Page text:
At Sultan’s mound, both armies collided and initially, Saif’s army was able to break up Sultan’s left-wing however when Sultan himself attacked the head of the Zengid guard, the Zengid army took fright. Many officers of Saif were slain and arrested. Although the prisoners were freed and given gifts. The loot obtained from the battle was distributed among soldiers.

Salah ud din Journey towards Aleppo

Salah uddin Ayyubi continued his journey towards Aleppo. On the way, his army captured Buza’a and Manbij (a city in north-east of Aleppo). He then marched further to siege the fortress of A’zaz, during one of those days when Salahuddin was resting in one of his military commanders. An assassin rushed towards him with a dagger and tried to kill him. But Salahuddin managed to grab his hand, only his gambeson torn out. The assassin was killed soon. Salahuddin accused Gumushtugin to be responsible for this event and hence increased the preparation for the siege.

A’zaz captured on 21st June. Salahuddin then rushed towards Aleppo to be fair Gumushtugin. His strikes were opposed again, but this time he managed to sign a peace treaty and alliance with Aleppo. In which Gumushtugin and al-Salih were able to hold onto Aleppo, but they had to recognize the rule of Sultan over all his conquered domains. All the emirs of Mardin (a city of south-eastern turkey), Keyfa and all the other Muslim towns and districts also accepted Salahuddin Ayyubi as the “Sultan of Syria”.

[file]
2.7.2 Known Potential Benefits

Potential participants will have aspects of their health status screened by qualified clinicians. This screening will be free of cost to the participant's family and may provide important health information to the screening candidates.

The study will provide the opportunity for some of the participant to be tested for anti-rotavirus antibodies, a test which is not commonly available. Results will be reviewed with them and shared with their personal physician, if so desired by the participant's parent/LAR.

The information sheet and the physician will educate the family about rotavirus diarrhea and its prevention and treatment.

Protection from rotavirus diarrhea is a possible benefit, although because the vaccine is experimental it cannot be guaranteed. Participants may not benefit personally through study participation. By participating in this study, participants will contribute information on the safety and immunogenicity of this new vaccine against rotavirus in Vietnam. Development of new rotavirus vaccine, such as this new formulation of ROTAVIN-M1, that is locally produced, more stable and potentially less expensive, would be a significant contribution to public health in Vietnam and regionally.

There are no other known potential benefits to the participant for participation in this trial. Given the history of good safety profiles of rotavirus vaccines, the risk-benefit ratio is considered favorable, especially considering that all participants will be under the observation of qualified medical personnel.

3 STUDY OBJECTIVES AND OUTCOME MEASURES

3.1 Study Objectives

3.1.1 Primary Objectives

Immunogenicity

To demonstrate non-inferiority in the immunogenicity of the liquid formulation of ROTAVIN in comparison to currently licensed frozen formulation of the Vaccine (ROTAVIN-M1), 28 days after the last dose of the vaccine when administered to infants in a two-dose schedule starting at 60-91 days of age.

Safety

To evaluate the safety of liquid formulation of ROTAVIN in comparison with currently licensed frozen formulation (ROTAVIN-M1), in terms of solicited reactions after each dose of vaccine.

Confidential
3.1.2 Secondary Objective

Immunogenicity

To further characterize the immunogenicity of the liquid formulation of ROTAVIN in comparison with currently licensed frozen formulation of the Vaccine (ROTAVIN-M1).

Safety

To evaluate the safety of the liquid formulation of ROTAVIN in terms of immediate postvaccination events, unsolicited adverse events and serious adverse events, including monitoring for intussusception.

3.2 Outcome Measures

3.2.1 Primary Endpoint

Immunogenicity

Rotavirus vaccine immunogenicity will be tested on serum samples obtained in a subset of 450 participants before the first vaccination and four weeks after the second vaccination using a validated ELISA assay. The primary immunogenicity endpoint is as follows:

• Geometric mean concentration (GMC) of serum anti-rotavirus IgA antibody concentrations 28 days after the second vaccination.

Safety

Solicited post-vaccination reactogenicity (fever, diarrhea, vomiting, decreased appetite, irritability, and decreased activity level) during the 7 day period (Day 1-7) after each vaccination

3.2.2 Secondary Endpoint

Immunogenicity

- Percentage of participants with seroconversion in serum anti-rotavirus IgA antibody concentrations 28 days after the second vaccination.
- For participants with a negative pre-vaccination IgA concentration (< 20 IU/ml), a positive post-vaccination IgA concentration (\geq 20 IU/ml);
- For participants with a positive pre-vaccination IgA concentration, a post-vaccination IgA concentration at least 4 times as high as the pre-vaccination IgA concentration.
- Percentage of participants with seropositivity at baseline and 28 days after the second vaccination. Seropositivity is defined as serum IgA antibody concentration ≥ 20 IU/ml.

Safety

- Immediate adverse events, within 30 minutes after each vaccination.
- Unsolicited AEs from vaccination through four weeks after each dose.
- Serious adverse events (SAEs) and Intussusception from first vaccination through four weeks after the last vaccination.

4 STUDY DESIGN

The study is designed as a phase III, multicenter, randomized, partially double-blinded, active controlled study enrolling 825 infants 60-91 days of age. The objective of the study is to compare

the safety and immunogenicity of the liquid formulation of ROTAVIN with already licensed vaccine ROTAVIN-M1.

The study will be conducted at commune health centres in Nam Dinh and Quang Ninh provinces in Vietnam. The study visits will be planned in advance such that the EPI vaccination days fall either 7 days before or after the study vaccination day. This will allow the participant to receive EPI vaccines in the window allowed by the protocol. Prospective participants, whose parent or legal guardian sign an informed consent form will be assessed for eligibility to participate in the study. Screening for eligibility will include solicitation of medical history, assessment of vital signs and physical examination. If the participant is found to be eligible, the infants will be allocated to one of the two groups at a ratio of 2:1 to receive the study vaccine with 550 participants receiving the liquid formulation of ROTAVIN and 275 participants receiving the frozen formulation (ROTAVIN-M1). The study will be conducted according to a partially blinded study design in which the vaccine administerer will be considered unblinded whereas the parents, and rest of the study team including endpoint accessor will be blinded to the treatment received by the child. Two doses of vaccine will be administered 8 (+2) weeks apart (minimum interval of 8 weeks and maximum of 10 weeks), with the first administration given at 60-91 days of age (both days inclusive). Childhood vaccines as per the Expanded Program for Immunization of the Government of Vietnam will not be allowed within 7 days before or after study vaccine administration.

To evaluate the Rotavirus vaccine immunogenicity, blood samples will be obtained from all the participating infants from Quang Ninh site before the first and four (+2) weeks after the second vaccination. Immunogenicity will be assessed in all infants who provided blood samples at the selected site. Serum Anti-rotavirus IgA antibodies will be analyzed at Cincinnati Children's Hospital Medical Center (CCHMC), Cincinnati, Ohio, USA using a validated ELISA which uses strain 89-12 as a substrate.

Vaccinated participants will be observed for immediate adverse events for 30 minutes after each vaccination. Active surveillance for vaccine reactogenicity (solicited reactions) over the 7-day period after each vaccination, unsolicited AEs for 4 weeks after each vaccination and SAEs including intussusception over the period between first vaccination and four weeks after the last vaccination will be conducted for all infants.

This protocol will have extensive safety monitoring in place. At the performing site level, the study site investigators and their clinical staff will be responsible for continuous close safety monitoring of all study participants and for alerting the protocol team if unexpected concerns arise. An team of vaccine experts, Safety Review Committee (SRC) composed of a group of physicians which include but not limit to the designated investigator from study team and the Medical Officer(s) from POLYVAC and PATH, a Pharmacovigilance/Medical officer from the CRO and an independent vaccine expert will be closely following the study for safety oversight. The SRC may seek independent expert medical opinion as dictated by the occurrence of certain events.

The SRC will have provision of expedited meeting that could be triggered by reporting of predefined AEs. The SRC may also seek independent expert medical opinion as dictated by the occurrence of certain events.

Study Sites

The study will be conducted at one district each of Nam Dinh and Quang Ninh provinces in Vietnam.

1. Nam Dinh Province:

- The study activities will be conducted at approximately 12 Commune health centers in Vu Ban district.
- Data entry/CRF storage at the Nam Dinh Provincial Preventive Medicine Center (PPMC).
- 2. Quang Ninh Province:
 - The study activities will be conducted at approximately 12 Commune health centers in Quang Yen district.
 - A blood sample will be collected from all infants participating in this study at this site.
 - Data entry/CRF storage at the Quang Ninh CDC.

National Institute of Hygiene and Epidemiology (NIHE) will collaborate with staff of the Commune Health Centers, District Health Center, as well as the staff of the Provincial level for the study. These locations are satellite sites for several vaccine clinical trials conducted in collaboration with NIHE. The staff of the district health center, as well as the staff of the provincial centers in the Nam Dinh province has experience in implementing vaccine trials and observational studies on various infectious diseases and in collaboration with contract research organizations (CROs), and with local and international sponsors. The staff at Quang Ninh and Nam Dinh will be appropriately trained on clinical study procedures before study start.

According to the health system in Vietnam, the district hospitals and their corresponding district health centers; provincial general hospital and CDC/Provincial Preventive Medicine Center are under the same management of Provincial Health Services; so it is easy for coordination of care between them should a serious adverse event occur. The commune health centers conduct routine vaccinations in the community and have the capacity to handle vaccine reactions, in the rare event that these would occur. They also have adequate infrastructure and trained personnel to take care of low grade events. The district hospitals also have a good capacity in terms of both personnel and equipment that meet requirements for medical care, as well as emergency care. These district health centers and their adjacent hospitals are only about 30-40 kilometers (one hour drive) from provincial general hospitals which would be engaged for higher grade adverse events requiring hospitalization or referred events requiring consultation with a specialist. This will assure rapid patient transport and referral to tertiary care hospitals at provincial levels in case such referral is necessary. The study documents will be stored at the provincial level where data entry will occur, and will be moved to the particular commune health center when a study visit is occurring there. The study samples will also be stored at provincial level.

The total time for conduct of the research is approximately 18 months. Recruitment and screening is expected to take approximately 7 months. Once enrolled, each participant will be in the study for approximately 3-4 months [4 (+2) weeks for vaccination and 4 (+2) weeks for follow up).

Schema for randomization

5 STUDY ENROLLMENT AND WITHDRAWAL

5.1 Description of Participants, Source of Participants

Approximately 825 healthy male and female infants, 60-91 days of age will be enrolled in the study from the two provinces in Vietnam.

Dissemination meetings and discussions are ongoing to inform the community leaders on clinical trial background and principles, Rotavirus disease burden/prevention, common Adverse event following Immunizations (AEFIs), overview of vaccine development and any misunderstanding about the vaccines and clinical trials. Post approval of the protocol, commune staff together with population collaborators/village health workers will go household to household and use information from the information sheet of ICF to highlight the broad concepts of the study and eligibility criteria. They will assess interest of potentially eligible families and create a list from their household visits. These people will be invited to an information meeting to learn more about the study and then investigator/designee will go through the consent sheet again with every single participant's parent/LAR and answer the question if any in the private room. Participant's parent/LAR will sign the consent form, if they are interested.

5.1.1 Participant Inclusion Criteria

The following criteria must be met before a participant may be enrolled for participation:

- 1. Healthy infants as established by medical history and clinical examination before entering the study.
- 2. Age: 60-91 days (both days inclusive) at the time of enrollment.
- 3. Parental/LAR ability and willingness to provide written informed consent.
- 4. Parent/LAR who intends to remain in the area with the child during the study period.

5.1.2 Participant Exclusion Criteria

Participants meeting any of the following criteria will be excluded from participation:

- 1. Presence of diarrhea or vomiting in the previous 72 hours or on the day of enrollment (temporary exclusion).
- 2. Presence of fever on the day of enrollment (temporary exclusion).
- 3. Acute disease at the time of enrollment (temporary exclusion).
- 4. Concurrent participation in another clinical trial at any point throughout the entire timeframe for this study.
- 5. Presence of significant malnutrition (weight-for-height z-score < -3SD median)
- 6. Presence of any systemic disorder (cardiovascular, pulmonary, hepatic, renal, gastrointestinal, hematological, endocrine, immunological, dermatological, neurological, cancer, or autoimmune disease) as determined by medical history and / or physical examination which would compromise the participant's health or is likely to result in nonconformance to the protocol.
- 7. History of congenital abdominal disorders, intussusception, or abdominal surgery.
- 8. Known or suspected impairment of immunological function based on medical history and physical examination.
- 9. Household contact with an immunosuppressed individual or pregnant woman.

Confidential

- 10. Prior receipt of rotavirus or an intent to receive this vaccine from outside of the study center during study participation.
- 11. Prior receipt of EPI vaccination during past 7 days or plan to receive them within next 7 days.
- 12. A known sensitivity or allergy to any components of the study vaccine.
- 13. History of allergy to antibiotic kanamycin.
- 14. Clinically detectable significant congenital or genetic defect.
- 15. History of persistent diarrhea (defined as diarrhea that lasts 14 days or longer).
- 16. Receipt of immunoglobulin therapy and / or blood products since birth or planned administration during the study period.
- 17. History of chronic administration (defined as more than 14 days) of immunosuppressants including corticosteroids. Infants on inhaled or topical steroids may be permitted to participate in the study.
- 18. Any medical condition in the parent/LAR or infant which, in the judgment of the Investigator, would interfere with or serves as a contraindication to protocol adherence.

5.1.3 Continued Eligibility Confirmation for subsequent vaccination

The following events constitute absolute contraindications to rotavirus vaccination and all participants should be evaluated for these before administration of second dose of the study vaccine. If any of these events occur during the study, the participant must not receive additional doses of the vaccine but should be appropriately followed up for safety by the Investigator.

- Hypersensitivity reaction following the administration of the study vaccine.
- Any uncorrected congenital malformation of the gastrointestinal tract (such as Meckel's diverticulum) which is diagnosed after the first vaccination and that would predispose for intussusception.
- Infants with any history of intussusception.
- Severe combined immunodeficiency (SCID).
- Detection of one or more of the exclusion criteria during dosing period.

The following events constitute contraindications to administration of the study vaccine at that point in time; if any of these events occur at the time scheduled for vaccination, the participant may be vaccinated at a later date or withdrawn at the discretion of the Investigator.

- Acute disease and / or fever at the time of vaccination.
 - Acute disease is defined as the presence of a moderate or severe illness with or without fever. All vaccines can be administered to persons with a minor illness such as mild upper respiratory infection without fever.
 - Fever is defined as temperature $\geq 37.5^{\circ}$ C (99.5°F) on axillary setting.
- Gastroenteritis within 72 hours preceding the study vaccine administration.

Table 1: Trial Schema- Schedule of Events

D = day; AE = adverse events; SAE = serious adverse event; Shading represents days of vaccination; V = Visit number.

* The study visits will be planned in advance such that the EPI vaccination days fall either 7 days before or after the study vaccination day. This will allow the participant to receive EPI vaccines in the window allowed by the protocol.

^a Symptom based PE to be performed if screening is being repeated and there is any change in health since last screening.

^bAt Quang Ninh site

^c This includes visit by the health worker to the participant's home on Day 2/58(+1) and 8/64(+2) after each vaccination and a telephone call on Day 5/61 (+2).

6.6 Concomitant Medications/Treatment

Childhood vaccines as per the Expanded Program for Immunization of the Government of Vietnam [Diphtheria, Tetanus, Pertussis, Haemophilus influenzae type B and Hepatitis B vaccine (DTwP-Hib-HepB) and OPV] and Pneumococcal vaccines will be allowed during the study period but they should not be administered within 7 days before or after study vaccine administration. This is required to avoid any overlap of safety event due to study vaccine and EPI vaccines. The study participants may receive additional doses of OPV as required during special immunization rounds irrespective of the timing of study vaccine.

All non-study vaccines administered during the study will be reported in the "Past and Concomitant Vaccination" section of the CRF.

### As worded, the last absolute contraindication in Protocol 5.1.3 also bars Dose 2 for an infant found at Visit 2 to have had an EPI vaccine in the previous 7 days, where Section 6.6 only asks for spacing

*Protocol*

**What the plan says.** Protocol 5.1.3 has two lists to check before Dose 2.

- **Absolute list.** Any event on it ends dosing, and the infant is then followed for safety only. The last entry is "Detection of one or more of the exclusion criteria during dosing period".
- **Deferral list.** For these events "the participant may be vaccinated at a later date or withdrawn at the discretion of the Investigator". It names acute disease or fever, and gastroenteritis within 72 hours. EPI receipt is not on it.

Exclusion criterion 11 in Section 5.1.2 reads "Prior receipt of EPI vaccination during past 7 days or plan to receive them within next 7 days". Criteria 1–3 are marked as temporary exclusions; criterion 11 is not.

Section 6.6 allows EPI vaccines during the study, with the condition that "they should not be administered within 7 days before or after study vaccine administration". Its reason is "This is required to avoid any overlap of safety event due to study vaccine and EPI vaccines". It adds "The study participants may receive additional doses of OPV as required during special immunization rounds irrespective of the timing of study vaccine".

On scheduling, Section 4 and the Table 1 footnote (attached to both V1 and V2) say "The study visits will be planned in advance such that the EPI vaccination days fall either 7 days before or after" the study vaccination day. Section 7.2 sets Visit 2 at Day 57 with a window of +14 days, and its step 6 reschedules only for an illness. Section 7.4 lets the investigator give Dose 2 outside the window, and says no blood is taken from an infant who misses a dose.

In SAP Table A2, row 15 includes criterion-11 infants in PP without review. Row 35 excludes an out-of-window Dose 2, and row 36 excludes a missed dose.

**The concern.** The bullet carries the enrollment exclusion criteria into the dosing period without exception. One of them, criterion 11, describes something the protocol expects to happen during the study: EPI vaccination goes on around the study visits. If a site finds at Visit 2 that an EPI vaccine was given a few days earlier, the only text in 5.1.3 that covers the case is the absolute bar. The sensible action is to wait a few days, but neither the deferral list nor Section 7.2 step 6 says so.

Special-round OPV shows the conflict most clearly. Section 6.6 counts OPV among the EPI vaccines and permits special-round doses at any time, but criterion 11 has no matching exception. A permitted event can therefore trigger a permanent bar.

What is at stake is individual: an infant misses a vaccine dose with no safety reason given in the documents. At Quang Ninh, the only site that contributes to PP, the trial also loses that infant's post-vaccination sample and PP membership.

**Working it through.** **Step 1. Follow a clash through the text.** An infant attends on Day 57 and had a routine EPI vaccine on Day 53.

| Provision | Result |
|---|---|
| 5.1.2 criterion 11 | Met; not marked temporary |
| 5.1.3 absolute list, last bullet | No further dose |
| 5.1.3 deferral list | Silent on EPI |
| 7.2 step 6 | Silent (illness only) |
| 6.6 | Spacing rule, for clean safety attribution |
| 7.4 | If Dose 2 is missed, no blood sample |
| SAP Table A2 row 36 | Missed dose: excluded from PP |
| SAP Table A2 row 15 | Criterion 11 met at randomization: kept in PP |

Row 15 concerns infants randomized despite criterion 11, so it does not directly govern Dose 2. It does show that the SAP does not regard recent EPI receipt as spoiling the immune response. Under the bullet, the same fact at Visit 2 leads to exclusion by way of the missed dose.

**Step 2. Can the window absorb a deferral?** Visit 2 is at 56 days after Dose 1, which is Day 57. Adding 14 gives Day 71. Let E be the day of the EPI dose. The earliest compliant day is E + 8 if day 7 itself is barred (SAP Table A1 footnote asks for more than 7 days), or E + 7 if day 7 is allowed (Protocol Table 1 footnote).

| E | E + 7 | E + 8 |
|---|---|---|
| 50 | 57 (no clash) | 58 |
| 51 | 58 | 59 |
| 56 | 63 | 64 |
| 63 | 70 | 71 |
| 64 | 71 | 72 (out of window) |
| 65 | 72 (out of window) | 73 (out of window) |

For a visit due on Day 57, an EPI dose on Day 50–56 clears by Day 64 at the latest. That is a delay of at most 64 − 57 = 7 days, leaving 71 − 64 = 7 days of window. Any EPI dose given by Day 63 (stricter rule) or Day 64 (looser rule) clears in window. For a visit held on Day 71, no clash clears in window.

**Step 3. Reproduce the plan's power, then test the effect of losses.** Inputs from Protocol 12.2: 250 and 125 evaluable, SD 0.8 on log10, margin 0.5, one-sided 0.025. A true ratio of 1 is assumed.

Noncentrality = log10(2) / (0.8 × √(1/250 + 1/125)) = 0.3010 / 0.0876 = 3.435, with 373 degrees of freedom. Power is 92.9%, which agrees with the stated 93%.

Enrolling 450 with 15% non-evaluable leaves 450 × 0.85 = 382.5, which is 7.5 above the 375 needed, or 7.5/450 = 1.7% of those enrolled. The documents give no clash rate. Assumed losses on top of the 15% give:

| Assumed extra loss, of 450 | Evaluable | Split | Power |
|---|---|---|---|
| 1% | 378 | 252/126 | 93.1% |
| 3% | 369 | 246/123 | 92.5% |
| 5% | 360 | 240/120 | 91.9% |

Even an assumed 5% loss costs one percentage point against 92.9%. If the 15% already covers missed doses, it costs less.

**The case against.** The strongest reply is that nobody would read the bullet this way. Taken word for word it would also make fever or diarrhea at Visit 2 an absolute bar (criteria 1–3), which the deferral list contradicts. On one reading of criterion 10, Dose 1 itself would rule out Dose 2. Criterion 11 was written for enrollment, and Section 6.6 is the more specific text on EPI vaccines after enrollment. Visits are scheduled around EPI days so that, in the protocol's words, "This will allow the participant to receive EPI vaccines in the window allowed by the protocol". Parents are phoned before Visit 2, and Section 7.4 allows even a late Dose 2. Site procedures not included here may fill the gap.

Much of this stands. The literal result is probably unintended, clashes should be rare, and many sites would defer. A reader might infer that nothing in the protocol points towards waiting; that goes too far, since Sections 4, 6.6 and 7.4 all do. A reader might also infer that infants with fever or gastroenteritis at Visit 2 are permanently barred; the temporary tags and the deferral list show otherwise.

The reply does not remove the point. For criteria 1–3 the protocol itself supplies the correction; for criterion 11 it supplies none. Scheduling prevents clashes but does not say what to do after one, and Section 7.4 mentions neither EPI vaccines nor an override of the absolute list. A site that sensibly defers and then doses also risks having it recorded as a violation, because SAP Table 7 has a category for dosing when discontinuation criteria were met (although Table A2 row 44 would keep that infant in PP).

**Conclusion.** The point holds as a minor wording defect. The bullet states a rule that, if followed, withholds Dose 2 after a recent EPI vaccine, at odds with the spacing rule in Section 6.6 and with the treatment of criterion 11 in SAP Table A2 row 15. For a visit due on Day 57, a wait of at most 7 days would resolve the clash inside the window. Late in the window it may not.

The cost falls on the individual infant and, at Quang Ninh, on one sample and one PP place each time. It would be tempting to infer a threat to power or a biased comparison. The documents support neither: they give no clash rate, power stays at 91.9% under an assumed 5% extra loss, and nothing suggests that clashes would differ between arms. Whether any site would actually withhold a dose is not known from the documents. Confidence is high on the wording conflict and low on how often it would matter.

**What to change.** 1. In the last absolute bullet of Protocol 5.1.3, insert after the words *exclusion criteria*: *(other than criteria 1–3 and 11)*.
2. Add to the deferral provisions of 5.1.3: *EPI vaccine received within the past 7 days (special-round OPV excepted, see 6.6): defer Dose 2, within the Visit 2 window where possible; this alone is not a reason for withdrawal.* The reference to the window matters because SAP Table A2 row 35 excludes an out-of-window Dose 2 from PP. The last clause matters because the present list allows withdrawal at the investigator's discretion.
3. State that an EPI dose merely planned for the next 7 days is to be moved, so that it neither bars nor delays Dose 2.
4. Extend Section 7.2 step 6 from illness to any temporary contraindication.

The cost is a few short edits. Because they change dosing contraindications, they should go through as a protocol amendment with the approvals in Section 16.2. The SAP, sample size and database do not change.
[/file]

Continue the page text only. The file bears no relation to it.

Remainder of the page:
Arrival in Cairo and Raids in Palestine:

Salahuddin Ayyubi came back to Damascus and let his Syrian soldiers go home. He left Turan Shah to take command of Syria he then went back to Egypt only with his followers. He reached Cairo on 22nd September. Being away from Egypt for almost two years, there were a lot of matters to take care. He started construction in Cairo in which prominent was the reconstruction of Citadel of Cairo. BirYusuf (Joseph’s Well) constructed on his command. Salahuddin stayed in Egypt and carried out much other building and construction work such as the establishment of some Madrasas.